Most independent observers, 24/7 commentators and hourly v-loggers remain perplexed about the reasons behind Sharif’s late and slow start to the crucial election campaign. “They hardly stepped out, as if fearing some necromancers in their traditional constituencies,” commented a critic. They either placed too much confidence in the potency of the presumed deal with the powers that be or realised the way the winds were shifting.

There are those who claim that the brothers were ‘overheard’ by the spooks having an argument about the special council created to attract foreign money to kick-start the sagging economy. A usually reliable source claimed that intelligence projections had always indicated that none of the parties would win 100 NA seats and that the PML-N was expected to “crawl” to 80. The “independents” were expected to win the most seats.

Pakistan’s political folklore suggests that ever since the coup in 1958, the country’s powerful establishment has always abhorred popular challengers. Its own favourites are pushed out of the arena as soon as they start questioning its right to lay down the rules. Nawaz Sharif was a marked man once he locked horns with the establishment during his first term as prime minister.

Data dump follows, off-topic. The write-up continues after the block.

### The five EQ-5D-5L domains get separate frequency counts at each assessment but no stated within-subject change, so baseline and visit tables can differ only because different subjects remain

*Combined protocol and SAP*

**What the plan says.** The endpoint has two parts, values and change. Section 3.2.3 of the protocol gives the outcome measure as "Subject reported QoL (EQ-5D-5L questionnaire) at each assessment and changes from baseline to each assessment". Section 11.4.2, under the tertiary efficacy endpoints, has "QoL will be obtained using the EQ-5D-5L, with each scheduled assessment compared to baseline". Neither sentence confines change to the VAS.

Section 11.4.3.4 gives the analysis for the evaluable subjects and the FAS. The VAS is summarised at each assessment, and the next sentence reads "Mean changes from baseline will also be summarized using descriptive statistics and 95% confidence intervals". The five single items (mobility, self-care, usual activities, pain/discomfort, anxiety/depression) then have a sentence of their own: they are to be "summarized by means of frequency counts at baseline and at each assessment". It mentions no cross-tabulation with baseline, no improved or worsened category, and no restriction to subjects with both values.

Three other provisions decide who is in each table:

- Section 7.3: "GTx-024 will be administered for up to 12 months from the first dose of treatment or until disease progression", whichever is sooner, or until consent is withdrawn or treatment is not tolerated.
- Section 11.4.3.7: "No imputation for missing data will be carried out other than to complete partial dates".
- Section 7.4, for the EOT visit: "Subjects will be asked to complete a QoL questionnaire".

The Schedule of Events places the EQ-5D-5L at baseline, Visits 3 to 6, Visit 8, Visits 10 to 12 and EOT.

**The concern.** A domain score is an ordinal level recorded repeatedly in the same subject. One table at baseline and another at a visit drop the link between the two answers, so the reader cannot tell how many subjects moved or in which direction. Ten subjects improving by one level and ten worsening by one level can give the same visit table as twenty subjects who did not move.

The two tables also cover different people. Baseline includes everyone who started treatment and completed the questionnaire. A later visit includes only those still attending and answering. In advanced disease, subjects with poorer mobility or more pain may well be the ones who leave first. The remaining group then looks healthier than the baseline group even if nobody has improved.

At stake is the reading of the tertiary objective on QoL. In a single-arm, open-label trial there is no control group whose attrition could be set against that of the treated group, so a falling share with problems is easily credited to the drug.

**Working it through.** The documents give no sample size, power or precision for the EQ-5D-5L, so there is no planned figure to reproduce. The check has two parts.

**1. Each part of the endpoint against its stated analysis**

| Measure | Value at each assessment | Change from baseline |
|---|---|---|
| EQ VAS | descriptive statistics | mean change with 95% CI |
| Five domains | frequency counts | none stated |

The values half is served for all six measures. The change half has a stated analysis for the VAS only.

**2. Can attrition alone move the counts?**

Until late Tuesday night, Nawaz Sharif was PML-N’s most potent card. On Wednesday morning, he was a passenger, forced out of the government bus. A new coalition has been cobbled together to steer the country out of the current morass. Nawaz was apparently aware of what was cooking. He made sure to protect the turf he could. His daughter Maryam Nawaz is billed to be the next chief minister of the Punjab. The National Assembly is required to meet on the 29th. Prized constitutional posts have been divided among two leading parties. For now, the PPP has refused to accept cabinet slots, but as a British prime minister, Harold Wilson, once said, a week is a long time in politics. There is a possibility also that a few more independents will ditch their ideological baggage to join either the PML-N or the PPP.

Nawaz was always aware of his brother’s aching desire to be the prime minister. His 16-months stint as head of the coalition administration was a downer. With many of PML-N stalwarts ousted from the arena, Shahbaz will find it hard to fill important cabinet slots. Conversely, he has the opportunity to build a cabinet excluding pro-Nawaz elements and take the country in another direction. His prime task will be keeping Zardari and son happy and willing to stay the course at the Centre. He will also have to keep an eye on Maryam, who may start throwing her weight around if a perception develops that he is favouring the establishment and the party’s political opponents. Many Nawaz loyalists will be at hand to help her if they felt that the party needed a stronger leadership in the Punjab to conserve its traditional constituency.

The writer is resident editor of The News International in Islamabad/ Rawalpindi

Au revoir Nawaz Sharif